Unemployment and the jobless recovery have become front-page issues. This is especially the case in manufacturing. The stock market is solidly in bull-market pastures and the profit expectations and performance of thousands of companies suggest that a parade is in order. Unfortunately, there seem to be fewer and fewer people in a marching mood. Depends on who you read, but the country has lost, shed, exported or automated away several million manufacturing jobs in the past few years. What's going on in American manufacturing?
Some of these changes are part of the globalization of the whole business system, as I noted in a previous column. And, indeed, there is always "structural" unemployment as each phase of new technologies and products is invented and developed. Automation and modern production systems do that -- inevitably.
Just as inevitably, new kinds of work are created in the form of new job definitions. A "software engineer" or "vice president of information" would not have been meaningful job descriptions some decades ago. Yet, even these factors don't explain the seemingly precipitous drop and migration of industrial work in the past few years. What else is going on?
According to the National Association of Manufacturers (NAM), the truth is a matter of costs. Yes, we have lost several million manufacturing jobs -- and the plants that they worked in -- to lower cost climates. But the NAM study notes that it is not direct-labor, wages-per-hour costs that have eroded our manufacturing base in recent years.
"External, non-production costs" are the main causes for the massive exodus of manufacturing from our shores, says Jerry Jasinowski, NAM president. These external costs include corporate tax rates, employee benefits, tort litigation, regulatory compliance and energy. Jasinowski notes that these costs are far higher for domestic producers than even the most "green" of European countries.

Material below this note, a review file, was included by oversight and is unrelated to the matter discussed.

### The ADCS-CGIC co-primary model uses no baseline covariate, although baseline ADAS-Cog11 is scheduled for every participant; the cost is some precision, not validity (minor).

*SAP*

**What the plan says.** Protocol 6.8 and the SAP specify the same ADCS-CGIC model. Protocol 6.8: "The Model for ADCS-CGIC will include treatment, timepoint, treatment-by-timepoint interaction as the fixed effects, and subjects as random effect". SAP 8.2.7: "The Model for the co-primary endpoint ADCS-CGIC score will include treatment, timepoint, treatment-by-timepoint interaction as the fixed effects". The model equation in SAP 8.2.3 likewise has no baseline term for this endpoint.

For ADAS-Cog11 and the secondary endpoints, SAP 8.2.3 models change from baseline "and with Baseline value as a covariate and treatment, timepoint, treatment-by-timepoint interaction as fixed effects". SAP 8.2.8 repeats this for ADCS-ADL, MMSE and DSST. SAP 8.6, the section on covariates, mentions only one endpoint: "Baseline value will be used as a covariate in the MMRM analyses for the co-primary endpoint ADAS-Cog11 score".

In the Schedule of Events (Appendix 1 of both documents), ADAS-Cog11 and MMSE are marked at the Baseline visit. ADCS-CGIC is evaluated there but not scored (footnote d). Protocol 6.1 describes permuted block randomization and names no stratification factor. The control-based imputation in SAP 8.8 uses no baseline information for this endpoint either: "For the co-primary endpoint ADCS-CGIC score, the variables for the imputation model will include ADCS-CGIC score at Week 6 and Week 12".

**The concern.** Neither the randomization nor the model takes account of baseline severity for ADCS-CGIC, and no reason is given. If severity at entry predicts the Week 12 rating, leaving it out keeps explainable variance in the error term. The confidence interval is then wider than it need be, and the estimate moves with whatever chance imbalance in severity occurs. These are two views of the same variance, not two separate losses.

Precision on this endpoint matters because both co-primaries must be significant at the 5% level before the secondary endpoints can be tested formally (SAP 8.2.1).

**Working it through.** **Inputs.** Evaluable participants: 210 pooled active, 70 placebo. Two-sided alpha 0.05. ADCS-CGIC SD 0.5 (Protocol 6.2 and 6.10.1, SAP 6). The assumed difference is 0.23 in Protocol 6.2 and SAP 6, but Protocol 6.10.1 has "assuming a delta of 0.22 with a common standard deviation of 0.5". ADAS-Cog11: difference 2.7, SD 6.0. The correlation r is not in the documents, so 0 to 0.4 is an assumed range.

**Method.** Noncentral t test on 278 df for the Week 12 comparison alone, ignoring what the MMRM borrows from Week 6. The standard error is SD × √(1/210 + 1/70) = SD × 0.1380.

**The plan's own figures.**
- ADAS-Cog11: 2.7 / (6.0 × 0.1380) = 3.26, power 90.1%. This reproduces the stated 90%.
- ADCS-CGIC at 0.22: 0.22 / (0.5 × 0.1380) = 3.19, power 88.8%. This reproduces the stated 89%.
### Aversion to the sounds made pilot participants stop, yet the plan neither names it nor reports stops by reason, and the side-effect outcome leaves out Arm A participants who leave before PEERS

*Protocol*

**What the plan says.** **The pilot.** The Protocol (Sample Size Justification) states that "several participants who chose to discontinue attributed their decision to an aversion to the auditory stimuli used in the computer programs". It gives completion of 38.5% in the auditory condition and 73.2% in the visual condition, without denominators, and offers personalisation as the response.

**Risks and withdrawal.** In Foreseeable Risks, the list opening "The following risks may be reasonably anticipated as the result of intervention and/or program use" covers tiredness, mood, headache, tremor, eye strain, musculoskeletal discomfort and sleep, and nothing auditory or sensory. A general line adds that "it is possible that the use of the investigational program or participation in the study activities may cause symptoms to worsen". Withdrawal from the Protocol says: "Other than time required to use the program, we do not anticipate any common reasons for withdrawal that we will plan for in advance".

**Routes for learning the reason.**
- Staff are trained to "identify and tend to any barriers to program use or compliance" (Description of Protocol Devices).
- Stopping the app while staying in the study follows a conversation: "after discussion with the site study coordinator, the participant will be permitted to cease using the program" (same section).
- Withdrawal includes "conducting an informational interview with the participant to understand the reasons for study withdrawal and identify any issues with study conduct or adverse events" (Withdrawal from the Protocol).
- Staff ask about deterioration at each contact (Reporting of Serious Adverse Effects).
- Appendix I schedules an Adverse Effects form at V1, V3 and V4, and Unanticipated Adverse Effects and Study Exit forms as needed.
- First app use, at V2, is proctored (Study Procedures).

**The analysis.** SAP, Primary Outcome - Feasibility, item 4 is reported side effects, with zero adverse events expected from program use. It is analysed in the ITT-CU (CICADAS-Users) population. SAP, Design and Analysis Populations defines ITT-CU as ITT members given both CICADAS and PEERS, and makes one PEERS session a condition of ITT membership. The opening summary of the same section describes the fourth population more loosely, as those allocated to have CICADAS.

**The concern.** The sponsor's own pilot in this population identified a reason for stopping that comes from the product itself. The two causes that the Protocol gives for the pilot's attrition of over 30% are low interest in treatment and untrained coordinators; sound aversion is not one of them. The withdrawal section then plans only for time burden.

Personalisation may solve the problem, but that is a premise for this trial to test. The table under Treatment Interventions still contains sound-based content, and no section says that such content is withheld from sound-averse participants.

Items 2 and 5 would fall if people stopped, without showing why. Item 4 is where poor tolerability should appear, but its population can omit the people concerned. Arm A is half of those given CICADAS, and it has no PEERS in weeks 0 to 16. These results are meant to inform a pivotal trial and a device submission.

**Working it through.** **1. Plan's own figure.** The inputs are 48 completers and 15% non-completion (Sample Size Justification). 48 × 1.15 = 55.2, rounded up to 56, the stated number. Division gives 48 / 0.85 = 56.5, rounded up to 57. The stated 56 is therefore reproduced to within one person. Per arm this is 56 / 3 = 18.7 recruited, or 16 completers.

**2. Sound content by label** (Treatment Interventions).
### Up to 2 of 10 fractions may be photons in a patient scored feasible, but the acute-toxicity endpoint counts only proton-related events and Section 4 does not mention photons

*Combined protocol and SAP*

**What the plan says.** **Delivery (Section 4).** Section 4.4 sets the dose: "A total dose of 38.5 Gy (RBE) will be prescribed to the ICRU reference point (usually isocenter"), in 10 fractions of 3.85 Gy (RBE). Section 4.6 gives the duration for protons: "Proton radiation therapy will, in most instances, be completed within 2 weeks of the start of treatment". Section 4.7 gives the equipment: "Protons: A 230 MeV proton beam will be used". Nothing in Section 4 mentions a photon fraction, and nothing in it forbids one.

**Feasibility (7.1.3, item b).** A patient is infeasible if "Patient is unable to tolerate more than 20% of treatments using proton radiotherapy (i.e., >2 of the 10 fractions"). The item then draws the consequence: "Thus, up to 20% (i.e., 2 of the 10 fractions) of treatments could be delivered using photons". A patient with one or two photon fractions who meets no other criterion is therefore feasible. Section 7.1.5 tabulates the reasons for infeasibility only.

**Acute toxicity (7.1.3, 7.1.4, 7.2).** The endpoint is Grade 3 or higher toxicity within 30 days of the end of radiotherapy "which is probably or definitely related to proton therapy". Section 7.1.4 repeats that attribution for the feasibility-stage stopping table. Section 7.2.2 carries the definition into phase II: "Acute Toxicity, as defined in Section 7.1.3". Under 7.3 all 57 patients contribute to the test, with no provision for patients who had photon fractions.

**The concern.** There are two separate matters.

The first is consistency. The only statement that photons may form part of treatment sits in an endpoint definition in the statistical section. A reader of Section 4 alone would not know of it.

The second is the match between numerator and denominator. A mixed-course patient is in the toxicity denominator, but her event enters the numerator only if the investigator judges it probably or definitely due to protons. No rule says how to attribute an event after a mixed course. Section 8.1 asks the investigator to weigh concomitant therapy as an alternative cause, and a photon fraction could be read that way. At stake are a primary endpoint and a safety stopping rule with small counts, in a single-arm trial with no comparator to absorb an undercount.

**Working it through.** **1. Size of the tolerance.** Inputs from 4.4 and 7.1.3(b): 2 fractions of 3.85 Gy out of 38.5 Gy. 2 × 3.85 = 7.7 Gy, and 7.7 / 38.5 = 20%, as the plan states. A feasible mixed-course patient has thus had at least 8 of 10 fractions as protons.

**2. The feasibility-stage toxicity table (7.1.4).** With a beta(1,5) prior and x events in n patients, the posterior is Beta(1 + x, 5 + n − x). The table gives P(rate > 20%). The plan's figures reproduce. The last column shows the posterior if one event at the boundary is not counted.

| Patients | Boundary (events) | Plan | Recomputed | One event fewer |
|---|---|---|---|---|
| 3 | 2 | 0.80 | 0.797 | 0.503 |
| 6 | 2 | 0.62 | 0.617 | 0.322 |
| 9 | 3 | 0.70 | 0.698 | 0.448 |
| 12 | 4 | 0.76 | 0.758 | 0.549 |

Needless to say, some of these costs are almost zero in some developing countries. China, for example, is not known for its abundance of pollution control regulations or its abundance of lawyers. Japan is a far less litigious country than we are, and the only endangered species in some countries is the citizenry.
These external costs, according to the NAM study, add about 22 percent, or about $5 per hour, to overall production costs. Even the country's phenomenal rise in industrial productivity, up 54 percent from 1990, cannot make up the difference, and so it's off to the Far East and elsewhere. What's the proper policy here for all of us free enterprisers? Do we just go back to the farms? Do we all go to law school?
Or, as more and more are suggesting, do we go the protectionist route and wall up what's left of the nation's factories? After all, many of our most important trading partners have taken that route. This is an election year and a growing number of Americans will be calling for new laws to stem the exodus of manufacturing to other countries.
There's another way, the NAM study suggests. Why not level the playing field? Why not adjust those external cost differentials? How? Well, clearly we can try to lighten the burden on industry in terms of tax relief and regulatory reform. In an election year like this one, however, that might be politically difficult. But here's another route. Why should China, India, Taiwan, Japan and much of Europe be allowed to get away with polluting our planet? If you've been to these countries, you know what I mean.
I know some of you will say I'm being a chauvinist about all of this. Why didn't we sign on with the Kyoto Treaty and vote for the Greenpeace agenda? Radicalism on either side of environmental issues should be condemned, and that includes the nearly complete lack of pollution control in other countries.
So shouldn't our government put pressure on theirs to clean up their industrial acts like we have? Now here is a global issue we can all unite on. We are fast becoming downright antiseptic in terms of industry. Why should we stand by while the rest of the manufacturing world gets away with befouling the air and water -- and sucking out more and more of our manufacturing jobs and investment? Something to talk about the next time you meet with a politician.
The NAM study, "How Structural Costs Imposed on U.S. Manufacturers Harm Workers and Threaten Competitiveness," was published in December. I'm sure NAM would be delighted to send copies to your favorite politicians.